Renewing Collective Purpose : The D2N2 Youth Work Alliance

Further to yesterday’s piece celebrating Nottinghamshire’s defence of open youth work, find below a report on the launch of a Derbyshire/Nottinghamshire Youth Work Alliance, which outlines powerfully its collective sense of purpose and identity.

Is this a useful template for others in the struggle to renew a tradition of cooperation and solidarity within our work? It would be interesting to hear the views of the youth work trade unions and the Institute for Youth Work. I believe the D2N2 Alliance is making a contribution to the Unite national conference in Eastbourne on Saturday, November 19. My own initial response is that we should encourage further serious discussion about the wider possibilities of this important development.




D2N2 Youth Work Alliance is a forum of professional Youth and Community Workers who contribute to the support and development of young people in Derby, Derbyshire, Nottingham and Nottinghamshire. The methods, approaches, values and principles are in line with those set out through academic and evidence based practice.

On the 15th October 2016 we held the Launch event at Derby University, the programme of workshops was developed and facilitated by a group of young people to over 70 attendees, including Youth Workers from both Statutory, Third and Voluntary Sector Organisations and Elected Members.

The three workshops (Youth Work Past, Youth Work Present & Youth Work Future) led to plenary session to ratify the Alliance’s future programme of work;


  • To promote and youth work as a distinct and effective educational approach to engaging and intervening with young people.
  • To encourage the growth of open access youth work outside of the school day and targeted Youth Work with small group or individuals.
  • To positively influence the professional training and development of both Youth Workers and Youth Support Workers.
  • To advise on the quality assurance and inspection of youth work practice across Nottinghamshire and Derbyshire.
  • To promote of cross border cooperation and efficiencies on aspects of youth work including; policy & practice, curriculum, quality assurance and workforce development.

Eligibility for Membership of the Alliance is set out below.

This is to maintain the professional status of Youth and Community Workers. Membership recognises the diversity of the youth work sector; hence includes those that work with young people, who engage on a voluntary basis, in public, private and third sector (including faith-based) organisations. The work may be paid or unpaid and includes face-to-face workers, youth work managers and educators. It recognises those practitioners that may have an interest in community development, with young people at the heart of their interests. All members must subscribe to the Code of Ethics.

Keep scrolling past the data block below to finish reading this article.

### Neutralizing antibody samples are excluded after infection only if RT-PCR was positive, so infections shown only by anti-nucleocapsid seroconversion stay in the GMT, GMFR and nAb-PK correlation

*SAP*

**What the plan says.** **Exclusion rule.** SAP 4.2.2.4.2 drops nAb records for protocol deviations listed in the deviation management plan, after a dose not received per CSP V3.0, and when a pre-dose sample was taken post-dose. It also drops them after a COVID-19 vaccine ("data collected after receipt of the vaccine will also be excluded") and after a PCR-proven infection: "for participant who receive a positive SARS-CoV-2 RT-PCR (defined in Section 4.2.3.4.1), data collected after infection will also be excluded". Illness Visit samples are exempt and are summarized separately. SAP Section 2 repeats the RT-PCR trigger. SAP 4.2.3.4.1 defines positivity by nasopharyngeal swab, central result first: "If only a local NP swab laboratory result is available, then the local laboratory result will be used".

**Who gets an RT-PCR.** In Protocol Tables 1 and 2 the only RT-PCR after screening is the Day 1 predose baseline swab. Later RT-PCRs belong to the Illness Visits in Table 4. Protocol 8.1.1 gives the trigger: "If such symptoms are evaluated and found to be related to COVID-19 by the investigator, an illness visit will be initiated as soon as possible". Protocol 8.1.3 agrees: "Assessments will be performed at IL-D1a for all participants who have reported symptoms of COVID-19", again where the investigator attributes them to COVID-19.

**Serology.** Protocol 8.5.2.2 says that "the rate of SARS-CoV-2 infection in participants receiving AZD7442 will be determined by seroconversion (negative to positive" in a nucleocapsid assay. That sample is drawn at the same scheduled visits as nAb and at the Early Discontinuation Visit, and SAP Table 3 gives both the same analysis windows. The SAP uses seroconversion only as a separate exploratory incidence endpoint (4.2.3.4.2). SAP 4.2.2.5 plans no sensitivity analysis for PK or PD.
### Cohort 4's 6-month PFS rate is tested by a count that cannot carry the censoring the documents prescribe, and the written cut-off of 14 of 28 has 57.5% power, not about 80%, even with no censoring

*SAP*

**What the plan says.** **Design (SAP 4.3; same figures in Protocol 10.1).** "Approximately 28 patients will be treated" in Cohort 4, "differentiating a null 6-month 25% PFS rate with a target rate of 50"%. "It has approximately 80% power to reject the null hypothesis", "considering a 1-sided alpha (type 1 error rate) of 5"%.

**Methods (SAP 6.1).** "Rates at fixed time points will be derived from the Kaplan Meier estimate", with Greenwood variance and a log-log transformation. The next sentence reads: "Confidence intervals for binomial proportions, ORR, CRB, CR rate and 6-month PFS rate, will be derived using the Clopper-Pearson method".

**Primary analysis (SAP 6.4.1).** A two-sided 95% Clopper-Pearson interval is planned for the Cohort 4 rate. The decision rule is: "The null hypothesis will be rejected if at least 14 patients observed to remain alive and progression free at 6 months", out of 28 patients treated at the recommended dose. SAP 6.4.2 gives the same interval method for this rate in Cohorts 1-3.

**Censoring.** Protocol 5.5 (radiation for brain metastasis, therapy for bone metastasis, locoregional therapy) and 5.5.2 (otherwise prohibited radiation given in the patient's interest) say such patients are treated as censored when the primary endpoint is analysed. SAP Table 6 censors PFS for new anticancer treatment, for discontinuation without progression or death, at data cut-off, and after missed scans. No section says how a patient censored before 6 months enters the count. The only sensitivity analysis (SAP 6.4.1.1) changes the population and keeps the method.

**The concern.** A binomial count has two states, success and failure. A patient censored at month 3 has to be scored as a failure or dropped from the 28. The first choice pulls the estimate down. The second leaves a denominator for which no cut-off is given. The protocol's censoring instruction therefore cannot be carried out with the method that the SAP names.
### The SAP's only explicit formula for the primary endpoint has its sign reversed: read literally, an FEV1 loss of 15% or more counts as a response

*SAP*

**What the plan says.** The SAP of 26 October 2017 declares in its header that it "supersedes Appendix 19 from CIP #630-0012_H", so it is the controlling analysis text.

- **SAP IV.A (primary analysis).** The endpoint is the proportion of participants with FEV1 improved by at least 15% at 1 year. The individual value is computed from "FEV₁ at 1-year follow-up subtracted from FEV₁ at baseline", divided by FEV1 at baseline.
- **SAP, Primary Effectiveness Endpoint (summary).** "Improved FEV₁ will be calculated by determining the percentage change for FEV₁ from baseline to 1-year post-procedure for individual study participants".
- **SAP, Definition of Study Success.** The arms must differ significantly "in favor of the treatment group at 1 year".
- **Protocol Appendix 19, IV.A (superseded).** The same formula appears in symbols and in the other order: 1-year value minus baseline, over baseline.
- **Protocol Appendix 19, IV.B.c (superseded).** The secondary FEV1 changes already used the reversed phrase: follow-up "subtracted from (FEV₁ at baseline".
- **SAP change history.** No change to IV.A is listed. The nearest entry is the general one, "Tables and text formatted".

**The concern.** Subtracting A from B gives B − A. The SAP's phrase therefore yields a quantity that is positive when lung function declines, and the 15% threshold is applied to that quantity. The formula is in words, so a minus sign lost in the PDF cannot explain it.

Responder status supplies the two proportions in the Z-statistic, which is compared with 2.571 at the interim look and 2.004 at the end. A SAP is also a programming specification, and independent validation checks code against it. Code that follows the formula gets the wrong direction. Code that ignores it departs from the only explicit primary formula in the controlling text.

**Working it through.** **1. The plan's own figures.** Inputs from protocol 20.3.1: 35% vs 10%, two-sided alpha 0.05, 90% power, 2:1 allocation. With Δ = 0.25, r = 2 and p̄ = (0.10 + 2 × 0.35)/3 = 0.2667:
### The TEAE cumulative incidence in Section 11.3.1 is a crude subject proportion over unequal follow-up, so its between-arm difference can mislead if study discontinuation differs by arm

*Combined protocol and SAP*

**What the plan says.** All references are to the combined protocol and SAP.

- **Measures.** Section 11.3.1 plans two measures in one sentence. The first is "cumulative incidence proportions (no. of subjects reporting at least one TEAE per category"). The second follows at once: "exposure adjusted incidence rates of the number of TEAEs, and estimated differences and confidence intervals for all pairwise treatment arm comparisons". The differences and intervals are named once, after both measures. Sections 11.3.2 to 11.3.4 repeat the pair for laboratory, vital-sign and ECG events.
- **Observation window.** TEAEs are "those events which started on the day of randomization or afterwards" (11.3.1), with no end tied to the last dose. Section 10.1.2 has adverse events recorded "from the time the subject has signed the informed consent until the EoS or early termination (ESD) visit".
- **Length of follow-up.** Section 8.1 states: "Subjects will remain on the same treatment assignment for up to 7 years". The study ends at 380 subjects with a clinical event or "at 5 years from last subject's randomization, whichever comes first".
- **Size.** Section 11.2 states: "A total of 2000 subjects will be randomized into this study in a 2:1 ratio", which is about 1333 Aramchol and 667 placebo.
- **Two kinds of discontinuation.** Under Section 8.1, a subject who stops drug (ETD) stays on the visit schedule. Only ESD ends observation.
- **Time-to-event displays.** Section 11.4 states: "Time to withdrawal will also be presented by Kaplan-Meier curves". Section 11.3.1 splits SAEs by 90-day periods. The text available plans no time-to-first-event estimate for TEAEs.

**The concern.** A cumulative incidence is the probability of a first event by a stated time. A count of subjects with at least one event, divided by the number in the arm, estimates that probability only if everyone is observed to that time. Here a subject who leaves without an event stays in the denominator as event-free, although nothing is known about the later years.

Membership is open to anyone who;

  • Holds an enhanced DBS check
  • Contributes to the development of young people in Derby, Derbyshire, Nottingham and Nottinghamshire.
  • Supports and does not contravene the code of principles and ethics of professional youth and community work.

Membership will include the following benefits:

  • Quarterly forum meetings to discuss current issues, debates and professional practice
  • A forum to raise issues, concerns or challenges that require challenge in decision making arenas
  • Membership of a collective voice which enables collective action for social change in the interest of young people and their communities
  • Ability to contribute to maintain the professional standards of youth and community work
  • Invitation to free CPD events
  • An online portal to share news within the field, opportunities, best practice and resources for effective youth and community work.

Fees: This is free


D2N2YWA believes that Youth work enables young people to develop holistically, working with them to facilitate their personal, social and educational development, to enable them to develop their voice, influence and place in society and to reach their full potential. It is characterised by:

  • Positive relationships based on mutual respect.
  • An informal educational process starting from their current unique experience based on voluntary participation, harnessing the unique learning opportunities of working in groups.
  • Planned opportunities, activities, experiences and interventions based on an informal curriculum, co-created through the young person and the professional.
  • Providing information, advice, support and guidance on the many complex needs young people face, in all areas of their lives.
  • Preparing young people to make a positive contribution to society in adult life, based on the principles of empathy, equality and social justice.
  • A diverse professional sector with a clear value base and National Occupational Standards to support young people through their adolescent phase of life.

Whilst youth work skills are applied in a variety of settings and contexts, which are welcomed, youth work is not:

  • Formal vocational or academic education or training.
  • Social control directed by outcomes driven by social care, education or youth justice professionals.

What do we mean by voluntary? Jon Ord propels the debate